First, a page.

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What Should I Know About Singapore?

Singapore is a popular tourist destination.
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  • Written By: Brendan McGuigan
  • Edited By: Bronwyn Harris
  • Last Modified Date: 17 November 2014
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Singapore is a small island nation in Southeast Asia. It covers 270 square miles (700 sq. km), making it roughly one-fifth the size of Rhode Island. It is just south of Malaysia, and north of the Riau Islands of Indonesia.

The island has been inhabited for thousands of years, and first appears definitively in the written record in roughly the 2nd century, when it was described as a pivotal trading stop. The Greeks were aware of a port town in the location of Singapore as far back as the 1st century. It was controlled by several kingdoms and empires, including the Javanese and Siam, which is modern-day Thailand.

By the 14th century Singapore had become a very influential port, facilitating trade between eastern cultures such as the Chinese and Malay and western cultures. By the end of the 14th century it had come under the control of a prince of Srivijaya, a Malay kingdom on Sumatra, after he was forced to flee his kingdom. This prince eventually founded the Sultanate of Malacca, and absorbed the island into that kingdom. Later, the Sultanate of Johor would take control of the island, and it would continue to flourish as a center of trade.

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In the early 17th century, the Portuguese burned the entire settlement of Singapore down, and for the next two-hundred years the island was virtually unknown. In the early 19th century, however, the British built a trading post on the island, which laid the groundwork for the modern state. The island was seen as an ideal base from which to challenge Dutch trade supremacy in Southeast Asia, and the British invested a great deal in making sure it flourished.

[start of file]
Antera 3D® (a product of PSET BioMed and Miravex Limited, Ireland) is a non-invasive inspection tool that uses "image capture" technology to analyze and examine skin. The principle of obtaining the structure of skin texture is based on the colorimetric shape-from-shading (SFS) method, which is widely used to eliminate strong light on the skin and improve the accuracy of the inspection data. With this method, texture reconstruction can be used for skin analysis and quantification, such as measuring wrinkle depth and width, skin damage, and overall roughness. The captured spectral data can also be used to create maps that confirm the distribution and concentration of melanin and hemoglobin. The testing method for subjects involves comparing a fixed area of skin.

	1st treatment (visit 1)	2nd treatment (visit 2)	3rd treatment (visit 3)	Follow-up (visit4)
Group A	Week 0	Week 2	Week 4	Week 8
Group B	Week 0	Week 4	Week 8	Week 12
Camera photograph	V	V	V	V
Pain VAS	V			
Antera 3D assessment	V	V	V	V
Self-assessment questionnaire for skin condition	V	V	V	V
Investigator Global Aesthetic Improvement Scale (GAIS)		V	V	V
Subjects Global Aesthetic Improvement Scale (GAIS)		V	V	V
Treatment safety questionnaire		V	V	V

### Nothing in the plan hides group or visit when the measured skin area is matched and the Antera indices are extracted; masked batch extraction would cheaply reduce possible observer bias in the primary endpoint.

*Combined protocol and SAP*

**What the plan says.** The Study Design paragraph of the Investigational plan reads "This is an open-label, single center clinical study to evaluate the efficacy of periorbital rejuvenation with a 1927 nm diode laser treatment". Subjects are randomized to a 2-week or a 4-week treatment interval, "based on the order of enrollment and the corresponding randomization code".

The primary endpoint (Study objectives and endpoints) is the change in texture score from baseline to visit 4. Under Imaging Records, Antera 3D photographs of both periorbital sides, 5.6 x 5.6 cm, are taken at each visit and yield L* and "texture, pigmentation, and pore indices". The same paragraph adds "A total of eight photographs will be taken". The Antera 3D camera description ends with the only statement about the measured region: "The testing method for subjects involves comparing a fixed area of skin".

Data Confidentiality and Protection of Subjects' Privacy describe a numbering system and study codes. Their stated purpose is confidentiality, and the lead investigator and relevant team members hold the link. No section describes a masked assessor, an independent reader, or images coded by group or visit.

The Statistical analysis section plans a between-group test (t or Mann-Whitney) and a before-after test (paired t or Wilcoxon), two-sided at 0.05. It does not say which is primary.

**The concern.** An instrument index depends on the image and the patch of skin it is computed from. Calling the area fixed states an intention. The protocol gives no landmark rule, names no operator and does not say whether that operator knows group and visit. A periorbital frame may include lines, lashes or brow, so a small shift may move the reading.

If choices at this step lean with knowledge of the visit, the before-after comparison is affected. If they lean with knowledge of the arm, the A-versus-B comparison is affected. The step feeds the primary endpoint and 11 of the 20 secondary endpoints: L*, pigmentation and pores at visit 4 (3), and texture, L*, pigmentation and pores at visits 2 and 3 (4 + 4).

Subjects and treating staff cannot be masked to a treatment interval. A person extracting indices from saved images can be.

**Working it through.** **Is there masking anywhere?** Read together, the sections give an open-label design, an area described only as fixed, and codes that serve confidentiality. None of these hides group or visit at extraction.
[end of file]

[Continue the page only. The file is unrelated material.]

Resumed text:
The island soon grew beyond its historical importance as a trading post, serving as one of the cornerstones of trade with Asia. When the Suez Canal was opened in the mid-19th century, its already lucrative trade business increased even further. The island was eventually made a Crown Colony in 1867, to help facilitate more streamlined government and a stricter order.

In 1939 the British built an enormous naval base on Singapore, primarily as a defense against the Japanese Empire, should it expand into the British sphere. In 1941 the Japanese did in fact invade, but did so from the land to the north, and by 1942 the British had surrendered the island.

Following the war, the British took control of the island once again, and set about to rebuilding the destroyed infrastructure and economy. By the end of the 1940s the economy had recovered, and a growing nationalist sentiment had also begun to stir among the population. In the mid-1950s the British handed some minor control of politics over, but kept a fairly tight rein on the handling of internal affairs, as a result of fears of Communists taking over the government. By the end of the 1950s the government had achieved full self-government, and in spite of pro-communist tendencies, promoted a campaign courting foreign investment and intense economic development.

In 1963 Singapore merged with a number of other countries in the region to form the Federation of Malaysia. Although leaders in both Singapore and Britain had high hopes for the merger, it quickly devolved into racial riots and intense violence. In 1965 it was expelled from the Federation, and became an independent republic.

Although many powers were skeptical that it would succeed as such a tiny nation in such a harsh political and economic environment, the small country quickly set to work bolstering its economy and creating alliances for protection. With a focus on trade and technology, the country became extremely prosperous, weathering the 1997 Asian financial crisis admirably. The country now has the 22nd highest GDP per capita, and has been ranked 11th in the world for quality of life.

There is wide range of activities available in Singapore, and the country has a bustling tourist economy and strong infrastructure. A wide variety of gardens and parks can be found throughout the region, from the Bukit Timah Nature Preserve to the Mandai Orchid Garden to the Sungei Buloh Wetland Reserve. There are also a number of museums preserving the natural and cultural history of the region. The various islands in the area offer an opportunity to get out of the city itself, and explore some of the pristine regions of Kusu Island, Sentosa, Saint John’s Island, or Pulau Ubin.

Singapore is a major international air hub, and flights arrive daily from most major cities throughout the world. It can also be reached overland by train, bus, or car from Malaysia and Thailand.

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